Going Back to Dixie

by

by Bill Dillof

America’s  “Great Migration” of  blacks fleeing their southern homeland for the relative freedom and better life of the north and west lasted, roughly, from 1915 until 1970.  But life was not always better in the new lands, and a counter current, fueled by dissappointment and nostalgia, would bring a goodly number of migrants back south again. I’s Gwine Back To Dixie, written by C.A. White in 1874,  captures the spirit of reverse migration in song. Notable recordings were issued by, among others, Uncle Dave Macon (1927) and The Leake County Revellers (1929).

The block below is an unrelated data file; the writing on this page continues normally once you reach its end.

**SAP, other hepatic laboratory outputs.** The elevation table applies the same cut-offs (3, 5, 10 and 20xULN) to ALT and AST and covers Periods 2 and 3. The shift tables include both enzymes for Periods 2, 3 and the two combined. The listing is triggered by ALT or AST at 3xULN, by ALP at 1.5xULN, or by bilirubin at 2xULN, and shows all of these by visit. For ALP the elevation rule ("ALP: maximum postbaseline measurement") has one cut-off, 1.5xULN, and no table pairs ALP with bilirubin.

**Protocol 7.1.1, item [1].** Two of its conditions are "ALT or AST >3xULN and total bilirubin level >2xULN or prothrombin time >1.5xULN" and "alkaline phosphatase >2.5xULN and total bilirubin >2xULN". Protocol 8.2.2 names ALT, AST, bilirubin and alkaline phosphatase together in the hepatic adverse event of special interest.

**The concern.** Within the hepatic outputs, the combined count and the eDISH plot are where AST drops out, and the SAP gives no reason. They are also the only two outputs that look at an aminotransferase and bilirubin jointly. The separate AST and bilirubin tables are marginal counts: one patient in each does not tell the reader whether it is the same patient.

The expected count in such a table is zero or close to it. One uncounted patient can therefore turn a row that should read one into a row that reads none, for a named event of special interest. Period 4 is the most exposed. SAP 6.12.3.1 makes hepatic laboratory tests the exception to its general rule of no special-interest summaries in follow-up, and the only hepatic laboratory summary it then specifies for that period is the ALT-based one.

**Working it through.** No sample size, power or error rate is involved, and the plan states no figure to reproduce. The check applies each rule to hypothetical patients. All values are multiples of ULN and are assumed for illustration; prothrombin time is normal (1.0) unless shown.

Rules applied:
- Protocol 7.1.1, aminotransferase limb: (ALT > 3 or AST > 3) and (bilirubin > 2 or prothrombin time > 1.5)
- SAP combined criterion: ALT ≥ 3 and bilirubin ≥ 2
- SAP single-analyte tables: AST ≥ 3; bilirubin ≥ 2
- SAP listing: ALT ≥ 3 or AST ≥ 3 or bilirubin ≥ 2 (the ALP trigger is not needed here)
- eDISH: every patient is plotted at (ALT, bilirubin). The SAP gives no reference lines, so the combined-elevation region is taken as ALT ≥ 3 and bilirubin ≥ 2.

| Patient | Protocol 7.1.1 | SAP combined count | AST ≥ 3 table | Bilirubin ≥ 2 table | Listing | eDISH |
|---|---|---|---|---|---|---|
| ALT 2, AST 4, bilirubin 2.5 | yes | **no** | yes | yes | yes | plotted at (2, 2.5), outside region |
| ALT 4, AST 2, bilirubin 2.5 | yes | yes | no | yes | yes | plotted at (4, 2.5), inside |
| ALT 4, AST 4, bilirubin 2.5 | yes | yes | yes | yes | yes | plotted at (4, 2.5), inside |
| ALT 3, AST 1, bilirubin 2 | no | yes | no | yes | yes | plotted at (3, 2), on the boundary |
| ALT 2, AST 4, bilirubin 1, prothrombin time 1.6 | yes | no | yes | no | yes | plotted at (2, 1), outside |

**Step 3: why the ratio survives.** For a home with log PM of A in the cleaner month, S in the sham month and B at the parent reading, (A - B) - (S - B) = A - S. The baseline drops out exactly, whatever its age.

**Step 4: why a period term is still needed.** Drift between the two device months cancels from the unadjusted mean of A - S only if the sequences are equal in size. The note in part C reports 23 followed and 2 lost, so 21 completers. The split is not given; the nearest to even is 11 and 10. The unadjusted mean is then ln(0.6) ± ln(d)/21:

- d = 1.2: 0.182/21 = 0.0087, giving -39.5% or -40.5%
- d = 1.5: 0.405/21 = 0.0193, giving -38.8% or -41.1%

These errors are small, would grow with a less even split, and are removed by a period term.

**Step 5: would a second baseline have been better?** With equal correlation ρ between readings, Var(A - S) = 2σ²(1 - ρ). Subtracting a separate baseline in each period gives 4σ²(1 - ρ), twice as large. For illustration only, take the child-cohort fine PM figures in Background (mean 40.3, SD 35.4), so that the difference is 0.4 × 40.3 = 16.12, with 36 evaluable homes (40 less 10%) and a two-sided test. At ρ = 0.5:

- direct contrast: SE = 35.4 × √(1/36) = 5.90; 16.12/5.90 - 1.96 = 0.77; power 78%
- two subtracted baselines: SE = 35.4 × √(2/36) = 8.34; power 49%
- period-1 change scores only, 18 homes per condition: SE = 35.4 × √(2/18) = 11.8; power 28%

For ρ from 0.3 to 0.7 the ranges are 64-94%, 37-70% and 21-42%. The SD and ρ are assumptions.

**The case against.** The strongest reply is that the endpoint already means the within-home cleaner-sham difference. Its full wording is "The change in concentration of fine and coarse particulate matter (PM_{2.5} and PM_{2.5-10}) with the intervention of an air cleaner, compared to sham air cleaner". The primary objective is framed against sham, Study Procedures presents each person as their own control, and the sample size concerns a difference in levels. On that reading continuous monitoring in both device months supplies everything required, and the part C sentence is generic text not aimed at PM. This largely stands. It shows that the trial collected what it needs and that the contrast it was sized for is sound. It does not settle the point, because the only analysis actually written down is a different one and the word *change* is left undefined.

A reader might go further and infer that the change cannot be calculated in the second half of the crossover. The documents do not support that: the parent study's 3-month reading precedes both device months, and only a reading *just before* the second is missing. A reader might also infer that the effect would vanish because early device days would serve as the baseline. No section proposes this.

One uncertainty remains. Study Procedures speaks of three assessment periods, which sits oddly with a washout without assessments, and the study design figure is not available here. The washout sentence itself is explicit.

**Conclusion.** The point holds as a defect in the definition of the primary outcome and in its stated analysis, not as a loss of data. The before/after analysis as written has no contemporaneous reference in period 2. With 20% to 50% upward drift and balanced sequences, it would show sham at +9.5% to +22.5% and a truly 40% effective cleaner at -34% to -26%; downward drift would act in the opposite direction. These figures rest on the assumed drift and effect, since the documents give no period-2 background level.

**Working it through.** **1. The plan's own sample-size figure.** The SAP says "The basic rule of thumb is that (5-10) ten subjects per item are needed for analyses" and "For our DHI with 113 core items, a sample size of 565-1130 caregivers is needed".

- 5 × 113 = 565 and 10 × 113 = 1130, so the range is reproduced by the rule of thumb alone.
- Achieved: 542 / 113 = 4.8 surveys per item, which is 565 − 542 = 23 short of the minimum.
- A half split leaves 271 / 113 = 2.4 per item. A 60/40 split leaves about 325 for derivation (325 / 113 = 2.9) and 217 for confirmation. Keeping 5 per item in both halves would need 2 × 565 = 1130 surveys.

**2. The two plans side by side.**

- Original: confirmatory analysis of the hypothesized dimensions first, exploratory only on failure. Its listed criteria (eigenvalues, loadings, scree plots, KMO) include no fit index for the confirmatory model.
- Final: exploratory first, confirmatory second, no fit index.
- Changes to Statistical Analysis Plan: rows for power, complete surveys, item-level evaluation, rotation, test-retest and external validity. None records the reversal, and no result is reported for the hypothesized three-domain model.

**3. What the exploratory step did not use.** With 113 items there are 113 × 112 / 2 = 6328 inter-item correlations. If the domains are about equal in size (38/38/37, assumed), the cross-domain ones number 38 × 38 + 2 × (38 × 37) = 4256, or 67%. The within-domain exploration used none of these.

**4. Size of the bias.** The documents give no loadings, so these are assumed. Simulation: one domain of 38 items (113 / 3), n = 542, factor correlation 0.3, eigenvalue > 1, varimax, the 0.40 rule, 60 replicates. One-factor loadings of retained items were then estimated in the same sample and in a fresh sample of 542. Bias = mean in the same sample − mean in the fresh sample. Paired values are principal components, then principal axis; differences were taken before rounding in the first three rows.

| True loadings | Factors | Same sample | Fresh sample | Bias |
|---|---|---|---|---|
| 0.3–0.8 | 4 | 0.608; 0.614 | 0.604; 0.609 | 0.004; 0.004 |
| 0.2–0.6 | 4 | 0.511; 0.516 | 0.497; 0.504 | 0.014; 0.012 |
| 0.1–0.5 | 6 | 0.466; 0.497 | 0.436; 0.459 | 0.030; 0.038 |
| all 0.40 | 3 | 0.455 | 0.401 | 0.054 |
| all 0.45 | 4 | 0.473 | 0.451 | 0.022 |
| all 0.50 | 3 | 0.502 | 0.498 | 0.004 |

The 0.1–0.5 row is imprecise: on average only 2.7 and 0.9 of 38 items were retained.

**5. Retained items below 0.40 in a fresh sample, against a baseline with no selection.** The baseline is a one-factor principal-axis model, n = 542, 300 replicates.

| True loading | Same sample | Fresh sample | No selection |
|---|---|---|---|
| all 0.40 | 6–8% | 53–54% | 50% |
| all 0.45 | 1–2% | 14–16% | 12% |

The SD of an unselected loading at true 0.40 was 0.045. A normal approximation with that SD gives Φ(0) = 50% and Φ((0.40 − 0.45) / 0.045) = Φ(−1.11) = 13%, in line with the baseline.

I’s gwine back to Dixie, no more I’s gwine to wander

I’s gwine back to Dixie, can’t stay here any longer

I miss the old plantation, my home and my relations

My heart’s turned back to Dixie, and I must go

 

 

I’s gwine back to Dixie, I’s goin’ back to Dixie

I’s goin’ where the orange blossoms grow

I hear the children calling, see their sad tears falling

My heart’s turned back to Dixie, and I must go

 

 

I’ve hoed in fields of cotton; I’ve worked upon the river

I used to think, if I got off, I’d never go back, no, never

But times have changed the old man, his head is bending low

His heart’s turned back to Dixie, and I must go, etc.

 

 

I miss my hog and hominy, my pumpkin and red gravy

My appetite is fading, so says old Uncle Davy

If my friends forsake me, I pray the lord to take me

My heart’s turned back to Dixie, and I must go

 

 

Uncle Dave Macon sings “I’se Gwine Back to Dixie”:

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